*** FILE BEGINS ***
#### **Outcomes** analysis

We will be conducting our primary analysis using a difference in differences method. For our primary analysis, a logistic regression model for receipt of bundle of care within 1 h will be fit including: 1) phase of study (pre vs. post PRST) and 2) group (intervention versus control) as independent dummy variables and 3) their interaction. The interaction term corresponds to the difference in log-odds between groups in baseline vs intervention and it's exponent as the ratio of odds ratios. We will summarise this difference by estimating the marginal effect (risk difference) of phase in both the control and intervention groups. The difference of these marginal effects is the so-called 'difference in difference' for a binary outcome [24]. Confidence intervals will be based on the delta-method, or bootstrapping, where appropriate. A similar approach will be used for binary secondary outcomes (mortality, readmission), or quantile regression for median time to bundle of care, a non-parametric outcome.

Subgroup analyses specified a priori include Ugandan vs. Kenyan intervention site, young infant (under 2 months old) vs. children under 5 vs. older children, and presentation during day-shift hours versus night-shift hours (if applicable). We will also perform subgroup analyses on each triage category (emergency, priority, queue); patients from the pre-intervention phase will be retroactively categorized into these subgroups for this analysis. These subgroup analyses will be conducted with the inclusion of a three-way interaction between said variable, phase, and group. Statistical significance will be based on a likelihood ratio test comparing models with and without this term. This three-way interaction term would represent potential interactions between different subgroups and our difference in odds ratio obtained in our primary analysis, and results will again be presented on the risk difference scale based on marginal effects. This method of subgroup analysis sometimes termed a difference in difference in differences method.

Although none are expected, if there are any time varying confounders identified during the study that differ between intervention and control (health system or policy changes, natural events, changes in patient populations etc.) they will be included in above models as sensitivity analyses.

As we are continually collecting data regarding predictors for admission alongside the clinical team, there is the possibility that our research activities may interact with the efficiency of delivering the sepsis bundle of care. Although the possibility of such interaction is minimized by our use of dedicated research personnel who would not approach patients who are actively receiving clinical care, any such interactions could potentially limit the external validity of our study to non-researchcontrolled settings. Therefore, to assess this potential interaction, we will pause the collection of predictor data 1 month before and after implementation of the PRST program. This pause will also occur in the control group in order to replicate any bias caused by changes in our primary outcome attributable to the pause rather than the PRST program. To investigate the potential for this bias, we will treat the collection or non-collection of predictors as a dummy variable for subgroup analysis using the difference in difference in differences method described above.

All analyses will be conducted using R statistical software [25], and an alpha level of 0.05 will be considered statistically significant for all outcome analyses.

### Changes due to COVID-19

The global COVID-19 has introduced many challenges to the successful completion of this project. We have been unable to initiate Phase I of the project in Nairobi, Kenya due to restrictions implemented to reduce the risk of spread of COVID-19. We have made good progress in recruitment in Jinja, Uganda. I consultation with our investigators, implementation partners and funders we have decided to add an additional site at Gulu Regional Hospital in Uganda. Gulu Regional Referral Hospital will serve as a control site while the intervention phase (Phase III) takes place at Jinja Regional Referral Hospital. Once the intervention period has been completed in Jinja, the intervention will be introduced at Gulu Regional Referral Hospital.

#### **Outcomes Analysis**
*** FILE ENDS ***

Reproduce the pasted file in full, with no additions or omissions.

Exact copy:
#### **Outcomes** analysis

We will be conducting our primary analysis using a difference in differences method. For our primary analysis, a logistic regression model for receipt of bundle of care within 1 h will be fit including: 1) phase of study (pre vs. post PRST) and 2) group (intervention versus control) as independent dummy variables and 3) their interaction. The interaction term corresponds to the difference in log-odds between groups in baseline vs intervention and it's exponent as the ratio of odds ratios. We will summarise this difference by estimating the marginal effect (risk difference) of phase in both the control and intervention groups. The difference of these marginal effects is the so-called 'difference in difference' for a binary outcome [24]. Confidence intervals will be based on the delta-method, or bootstrapping, where appropriate. A similar approach will be used for binary secondary outcomes (mortality, readmission), or quantile regression for median time to bundle of care, a non-parametric outcome.

Subgroup analyses specified a priori include Ugandan vs. Kenyan intervention site, young infant (under 2 months old) vs. children under 5 vs. older children, and presentation during day-shift hours versus night-shift hours (if applicable). We will also perform subgroup analyses on each triage category (emergency, priority, queue); patients from the pre-intervention phase will be retroactively categorized into these subgroups for this analysis. These subgroup analyses will be conducted with the inclusion of a three-way interaction between said variable, phase, and group. Statistical significance will be based on a likelihood ratio test comparing models with and without this term. This three-way interaction term would represent potential interactions between different subgroups and our difference in odds ratio obtained in our primary analysis, and results will again be presented on the risk difference scale based on marginal effects. This method of subgroup analysis sometimes termed a difference in difference in differences method.

Although none are expected, if there are any time varying confounders identified during the study that differ between intervention and control (health system or policy changes, natural events, changes in patient populations etc.) they will be included in above models as sensitivity analyses.

As we are continually collecting data regarding predictors for admission alongside the clinical team, there is the possibility that our research activities may interact with the efficiency of delivering the sepsis bundle of care. Although the possibility of such interaction is minimized by our use of dedicated research personnel who would not approach patients who are actively receiving clinical care, any such interactions could potentially limit the external validity of our study to non-researchcontrolled settings. Therefore, to assess this potential interaction, we will pause the collection of predictor data 1 month before and after implementation of the PRST program. This pause will also occur in the control group in order to replicate any bias caused by changes in our primary outcome attributable to the pause rather than the PRST program. To investigate the potential for this bias, we will treat the collection or non-collection of predictors as a dummy variable for subgroup analysis using the difference in difference in differences method described above.

All analyses will be conducted using R statistical software [25], and an alpha level of 0.05 will be considered statistically significant for all outcome analyses.

### Changes due to COVID-19

The global COVID-19 has introduced many challenges to the successful completion of this project. We have been unable to initiate Phase I of the project in Nairobi, Kenya due to restrictions implemented to reduce the risk of spread of COVID-19. We have made good progress in recruitment in Jinja, Uganda. I consultation with our investigators, implementation partners and funders we have decided to add an additional site at Gulu Regional Hospital in Uganda. Gulu Regional Referral Hospital will serve as a control site while the intervention phase (Phase III) takes place at Jinja Regional Referral Hospital. Once the intervention period has been completed in Jinja, the intervention will be introduced at Gulu Regional Referral Hospital.

#### **Outcomes Analysis**